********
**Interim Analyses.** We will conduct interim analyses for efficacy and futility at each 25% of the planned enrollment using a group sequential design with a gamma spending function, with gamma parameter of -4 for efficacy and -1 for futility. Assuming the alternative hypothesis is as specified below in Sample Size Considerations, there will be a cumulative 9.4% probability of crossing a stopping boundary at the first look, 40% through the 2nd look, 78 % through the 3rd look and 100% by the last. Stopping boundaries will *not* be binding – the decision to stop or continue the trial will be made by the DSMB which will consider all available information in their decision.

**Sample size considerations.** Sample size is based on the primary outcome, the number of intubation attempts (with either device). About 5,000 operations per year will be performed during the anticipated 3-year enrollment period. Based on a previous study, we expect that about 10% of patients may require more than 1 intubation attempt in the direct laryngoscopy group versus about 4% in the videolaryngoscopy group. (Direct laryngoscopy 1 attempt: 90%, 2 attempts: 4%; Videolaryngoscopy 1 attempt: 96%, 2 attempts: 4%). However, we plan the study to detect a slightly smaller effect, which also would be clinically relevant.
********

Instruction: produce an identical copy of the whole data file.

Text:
**Interim Analyses.** We will conduct interim analyses for efficacy and futility at each 25% of the planned enrollment using a group sequential design with a gamma spending function, with gamma parameter of -4 for efficacy and -1 for futility. Assuming the alternative hypothesis is as specified below in Sample Size Considerations, there will be a cumulative 9.4% probability of crossing a stopping boundary at the first look, 40% through the 2nd look, 78 % through the 3rd look and 100% by the last. Stopping boundaries will *not* be binding – the decision to stop or continue the trial will be made by the DSMB which will consider all available information in their decision.

**Sample size considerations.** Sample size is based on the primary outcome, the number of intubation attempts (with either device). About 5,000 operations per year will be performed during the anticipated 3-year enrollment period. Based on a previous study, we expect that about 10% of patients may require more than 1 intubation attempt in the direct laryngoscopy group versus about 4% in the videolaryngoscopy group. (Direct laryngoscopy 1 attempt: 90%, 2 attempts: 4%; Videolaryngoscopy 1 attempt: 96%, 2 attempts: 4%). However, we plan the study to detect a slightly smaller effect, which also would be clinically relevant.